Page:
As the Ravens entered the fourth quarter with a 10-6 lead in an offensively challenged game, Jacksonville was doing its part, putting the Colts away in an eventual 26-11 win. “It was on the scoreboard,” Harbaugh said. “So we knew about it.” If the Ravens could hold on, if the New England Patriots could beat the Miami Dolphins in their late-afternoon game, and if the Las Vegas Raiders could beat the Los Angeles Chargers in their prime-time matchup, the Ravens’ season would continue past Week 18.

It was not a simple path to the playoffs. (The Dolphins’ upset later Sunday made it impossible.) But these Ravens rarely made things easy for themselves. They didn’t Sunday. After three quarters, the Ravens seemed to have the Steelers on the ropes. Their lead was just four points, but running back Latavius Murray (16 carries for 150 yards) had broken free for a 46-yard touchdown run on the previous possession and was carrying the Ravens into the red zone on this one.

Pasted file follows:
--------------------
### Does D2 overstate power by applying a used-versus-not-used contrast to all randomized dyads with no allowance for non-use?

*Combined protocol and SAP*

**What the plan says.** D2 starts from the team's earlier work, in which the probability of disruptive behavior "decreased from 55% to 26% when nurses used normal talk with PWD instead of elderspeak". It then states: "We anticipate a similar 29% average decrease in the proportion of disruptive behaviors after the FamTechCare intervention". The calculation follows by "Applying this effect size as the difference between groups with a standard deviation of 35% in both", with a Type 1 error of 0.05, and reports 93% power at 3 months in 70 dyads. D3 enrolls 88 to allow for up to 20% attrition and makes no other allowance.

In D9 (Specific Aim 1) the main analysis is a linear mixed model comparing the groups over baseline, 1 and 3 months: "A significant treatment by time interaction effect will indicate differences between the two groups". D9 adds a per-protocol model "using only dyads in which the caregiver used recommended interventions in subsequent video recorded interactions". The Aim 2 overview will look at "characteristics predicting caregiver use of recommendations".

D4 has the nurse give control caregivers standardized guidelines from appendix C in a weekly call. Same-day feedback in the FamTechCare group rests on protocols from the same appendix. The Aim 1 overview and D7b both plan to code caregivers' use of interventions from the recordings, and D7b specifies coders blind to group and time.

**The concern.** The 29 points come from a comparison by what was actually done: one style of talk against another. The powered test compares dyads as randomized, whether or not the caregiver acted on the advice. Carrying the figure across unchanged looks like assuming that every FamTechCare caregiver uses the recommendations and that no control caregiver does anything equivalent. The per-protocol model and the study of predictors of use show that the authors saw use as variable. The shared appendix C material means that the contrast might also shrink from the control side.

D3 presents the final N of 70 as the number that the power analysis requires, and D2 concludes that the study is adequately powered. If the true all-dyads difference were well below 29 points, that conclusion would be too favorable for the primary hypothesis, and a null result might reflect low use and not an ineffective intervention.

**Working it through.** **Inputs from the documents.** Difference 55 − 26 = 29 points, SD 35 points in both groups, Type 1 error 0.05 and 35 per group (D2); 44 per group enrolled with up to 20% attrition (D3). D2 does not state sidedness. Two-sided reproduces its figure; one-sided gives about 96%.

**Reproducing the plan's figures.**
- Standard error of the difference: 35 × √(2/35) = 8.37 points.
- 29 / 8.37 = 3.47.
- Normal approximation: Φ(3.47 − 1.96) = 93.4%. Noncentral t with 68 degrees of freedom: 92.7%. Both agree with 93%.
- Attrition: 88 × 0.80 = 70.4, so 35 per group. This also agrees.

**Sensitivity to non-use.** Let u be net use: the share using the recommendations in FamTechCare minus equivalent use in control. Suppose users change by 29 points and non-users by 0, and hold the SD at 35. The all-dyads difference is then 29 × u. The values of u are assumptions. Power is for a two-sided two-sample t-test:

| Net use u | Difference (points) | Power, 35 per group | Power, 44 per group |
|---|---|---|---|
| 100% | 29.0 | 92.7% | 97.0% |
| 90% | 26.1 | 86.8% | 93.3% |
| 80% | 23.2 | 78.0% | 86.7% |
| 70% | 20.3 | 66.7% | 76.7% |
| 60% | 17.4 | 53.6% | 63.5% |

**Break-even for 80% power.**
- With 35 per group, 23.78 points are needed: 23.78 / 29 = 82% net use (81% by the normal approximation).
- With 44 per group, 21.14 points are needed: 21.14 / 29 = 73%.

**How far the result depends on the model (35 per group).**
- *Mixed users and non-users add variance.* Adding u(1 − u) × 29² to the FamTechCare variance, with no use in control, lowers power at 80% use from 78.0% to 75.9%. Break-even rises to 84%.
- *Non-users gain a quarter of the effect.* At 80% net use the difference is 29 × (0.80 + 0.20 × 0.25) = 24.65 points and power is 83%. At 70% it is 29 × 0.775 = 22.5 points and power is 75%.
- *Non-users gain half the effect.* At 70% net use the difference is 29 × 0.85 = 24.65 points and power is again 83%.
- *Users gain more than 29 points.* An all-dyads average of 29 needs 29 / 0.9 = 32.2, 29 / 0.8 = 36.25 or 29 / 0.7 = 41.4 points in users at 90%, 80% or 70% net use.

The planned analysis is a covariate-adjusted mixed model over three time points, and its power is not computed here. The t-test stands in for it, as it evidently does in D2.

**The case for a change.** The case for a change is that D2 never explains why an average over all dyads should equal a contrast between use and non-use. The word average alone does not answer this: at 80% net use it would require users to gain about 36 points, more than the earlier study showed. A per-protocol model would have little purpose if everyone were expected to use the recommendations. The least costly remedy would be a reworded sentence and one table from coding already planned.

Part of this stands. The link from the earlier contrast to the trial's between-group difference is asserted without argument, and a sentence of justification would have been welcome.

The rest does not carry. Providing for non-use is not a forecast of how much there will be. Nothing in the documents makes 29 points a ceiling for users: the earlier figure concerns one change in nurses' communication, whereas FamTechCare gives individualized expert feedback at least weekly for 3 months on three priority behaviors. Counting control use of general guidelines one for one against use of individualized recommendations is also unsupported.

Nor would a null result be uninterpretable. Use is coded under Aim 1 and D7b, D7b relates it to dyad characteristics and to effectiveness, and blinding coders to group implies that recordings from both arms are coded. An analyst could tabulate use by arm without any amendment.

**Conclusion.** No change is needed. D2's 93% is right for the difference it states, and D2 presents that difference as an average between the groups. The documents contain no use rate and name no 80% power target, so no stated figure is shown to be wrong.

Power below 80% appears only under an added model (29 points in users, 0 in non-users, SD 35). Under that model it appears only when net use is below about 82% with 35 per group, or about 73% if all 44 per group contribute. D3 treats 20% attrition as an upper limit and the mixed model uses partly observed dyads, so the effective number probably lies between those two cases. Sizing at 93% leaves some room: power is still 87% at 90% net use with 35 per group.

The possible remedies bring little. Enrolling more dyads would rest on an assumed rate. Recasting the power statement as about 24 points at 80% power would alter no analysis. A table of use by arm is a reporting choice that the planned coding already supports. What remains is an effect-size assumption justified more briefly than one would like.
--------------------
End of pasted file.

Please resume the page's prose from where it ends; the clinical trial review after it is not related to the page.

On second-and-7 from Pittsburgh’s 12, Huntley looked for Pro Bowl tight end Mark Andrews (six catches for 85 yards), his most trusted target, who earlier Sunday had broken the franchise’s single-season record for receptions. But a week after red-zone woes doomed the Ravens in a narrow loss to the Los Angeles Rams, and three quarters after Huntley had an overthrown pass to Andrews picked off, the offense ran into more trouble.